“No, I just think there are too many words in this section, Bob.  God, I miss the silent pictures.  Christ!  She can’t be serious.” — Joan Crawford

“Bob, isn’t that lighting unnecessarily harsh?” — Joan Crawford

“Just the two of us?  Just a glass.  Vodka.  100 proof.  I say if you’re going to drink, drink something you like.  Are you?  Oh, Bette, of course.  I mean, she plays the title role.  It only makes sense.  You know, Hedda, I have been wanting to work with Bette since 1944, when I first went to Warner Brothers.  And when I found What Ever Happened to Baby Jane?, I sent it to Bob Aldrich and told him in no uncertain terms that this was for Bette and me only.  Such a lovely thing to say.  Ah.  Oh, how lovely.  What are you serving for dessert?” — Joan Crawford

“Jane, I’m only trying to explain the way things are.  And if it weren’t… If… now, if I weren’t in this chair… so close.  Sometimes you need to hit it square in the jaw.  You know, Bob, I was thinking.  We need to pack the bags of the girl next door.  She’s moving out.  I have co-star approval.  That’s right.  And she never will be.  You wanted to see me.  Whatever you say.  Only let’s not fight.  We have to support each other, Bette.  I’m worried our director isn’t taking care of us, so we have to take care of each other.  I’m going to be blunt, Bette.  Aldrich is a lady-killer.  He likes young blondes.  Well, not now, of course.  But what happens when he starts sleeping with her?  Suddenly she has more lines and scenes than you do.  Now, I’ve asked him to replace her with someone less showy, less likely to pull focus, but he refused.  ‘Course, you have more scenes with her than I do, so… perhaps I’m being out of line.  You know, Bette, I just wanted to say… I think what you’re doing with this part is incredibly brave.” — Joan Crawford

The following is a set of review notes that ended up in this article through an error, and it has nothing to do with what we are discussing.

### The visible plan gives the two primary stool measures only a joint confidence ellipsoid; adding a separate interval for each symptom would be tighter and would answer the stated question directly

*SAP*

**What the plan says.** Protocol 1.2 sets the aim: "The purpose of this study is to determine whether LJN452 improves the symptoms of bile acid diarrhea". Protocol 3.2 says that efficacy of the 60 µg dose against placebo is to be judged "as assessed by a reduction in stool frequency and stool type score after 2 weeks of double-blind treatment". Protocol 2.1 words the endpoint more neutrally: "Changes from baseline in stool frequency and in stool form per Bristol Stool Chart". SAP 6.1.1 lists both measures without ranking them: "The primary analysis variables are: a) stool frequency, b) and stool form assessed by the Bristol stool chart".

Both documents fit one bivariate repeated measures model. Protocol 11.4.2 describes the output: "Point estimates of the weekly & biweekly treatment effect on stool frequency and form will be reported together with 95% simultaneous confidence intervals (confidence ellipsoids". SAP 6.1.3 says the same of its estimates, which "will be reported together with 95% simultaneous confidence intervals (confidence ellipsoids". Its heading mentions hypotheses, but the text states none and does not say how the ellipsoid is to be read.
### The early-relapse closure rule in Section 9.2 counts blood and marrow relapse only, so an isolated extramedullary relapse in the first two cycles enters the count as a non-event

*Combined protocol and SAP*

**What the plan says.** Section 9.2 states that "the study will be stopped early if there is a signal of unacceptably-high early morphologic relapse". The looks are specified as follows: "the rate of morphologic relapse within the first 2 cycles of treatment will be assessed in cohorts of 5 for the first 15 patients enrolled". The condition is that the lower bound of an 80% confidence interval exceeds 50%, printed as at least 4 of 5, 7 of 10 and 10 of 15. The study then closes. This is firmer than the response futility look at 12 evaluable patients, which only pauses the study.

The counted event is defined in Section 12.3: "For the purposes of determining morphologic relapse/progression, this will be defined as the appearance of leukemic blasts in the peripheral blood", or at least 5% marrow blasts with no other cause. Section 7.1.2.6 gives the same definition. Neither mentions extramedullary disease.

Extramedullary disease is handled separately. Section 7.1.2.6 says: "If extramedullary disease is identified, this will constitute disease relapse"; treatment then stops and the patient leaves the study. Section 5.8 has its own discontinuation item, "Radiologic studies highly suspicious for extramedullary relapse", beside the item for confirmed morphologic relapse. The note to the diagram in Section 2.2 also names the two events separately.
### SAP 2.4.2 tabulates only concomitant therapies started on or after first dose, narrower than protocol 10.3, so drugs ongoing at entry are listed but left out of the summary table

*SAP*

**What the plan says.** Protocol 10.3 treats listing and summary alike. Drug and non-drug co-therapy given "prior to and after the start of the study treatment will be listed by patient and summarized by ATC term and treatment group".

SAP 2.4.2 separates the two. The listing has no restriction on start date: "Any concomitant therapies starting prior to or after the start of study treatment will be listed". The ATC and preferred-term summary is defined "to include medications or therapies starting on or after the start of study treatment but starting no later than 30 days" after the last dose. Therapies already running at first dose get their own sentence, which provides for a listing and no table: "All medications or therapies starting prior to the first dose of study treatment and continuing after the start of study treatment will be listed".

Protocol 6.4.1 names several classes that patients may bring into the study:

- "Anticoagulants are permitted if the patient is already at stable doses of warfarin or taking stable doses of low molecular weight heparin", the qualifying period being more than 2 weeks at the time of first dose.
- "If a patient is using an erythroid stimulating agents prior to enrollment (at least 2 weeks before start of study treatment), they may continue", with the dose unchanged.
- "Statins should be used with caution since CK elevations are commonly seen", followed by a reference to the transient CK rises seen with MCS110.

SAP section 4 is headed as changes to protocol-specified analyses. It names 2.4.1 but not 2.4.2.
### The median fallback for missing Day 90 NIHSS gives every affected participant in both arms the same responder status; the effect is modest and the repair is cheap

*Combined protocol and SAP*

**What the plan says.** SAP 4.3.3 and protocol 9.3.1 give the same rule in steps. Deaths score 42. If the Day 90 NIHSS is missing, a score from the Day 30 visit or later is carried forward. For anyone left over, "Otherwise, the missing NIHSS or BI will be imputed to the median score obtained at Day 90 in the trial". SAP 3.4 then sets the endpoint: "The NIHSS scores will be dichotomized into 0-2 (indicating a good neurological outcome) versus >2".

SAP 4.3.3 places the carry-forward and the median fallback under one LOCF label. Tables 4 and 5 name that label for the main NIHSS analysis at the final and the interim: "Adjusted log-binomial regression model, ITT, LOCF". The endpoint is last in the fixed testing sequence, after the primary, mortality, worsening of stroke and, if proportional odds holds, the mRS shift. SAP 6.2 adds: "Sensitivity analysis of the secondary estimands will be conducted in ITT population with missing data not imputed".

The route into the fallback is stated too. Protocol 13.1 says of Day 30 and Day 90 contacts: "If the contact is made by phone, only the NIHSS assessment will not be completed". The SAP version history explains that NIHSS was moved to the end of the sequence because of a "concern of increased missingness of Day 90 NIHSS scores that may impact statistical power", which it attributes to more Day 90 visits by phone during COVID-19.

“Cut!  I’m sorry.  Can someone ask an executive to come down to the stage, please?  I’m so confused.  We… we’re on our honeymoon.  We’re recruited by the British Secret Service to stop the Nazis.  Right?  Does this make sense to anyone?  Can someone explain it to me?” — Joan Crawford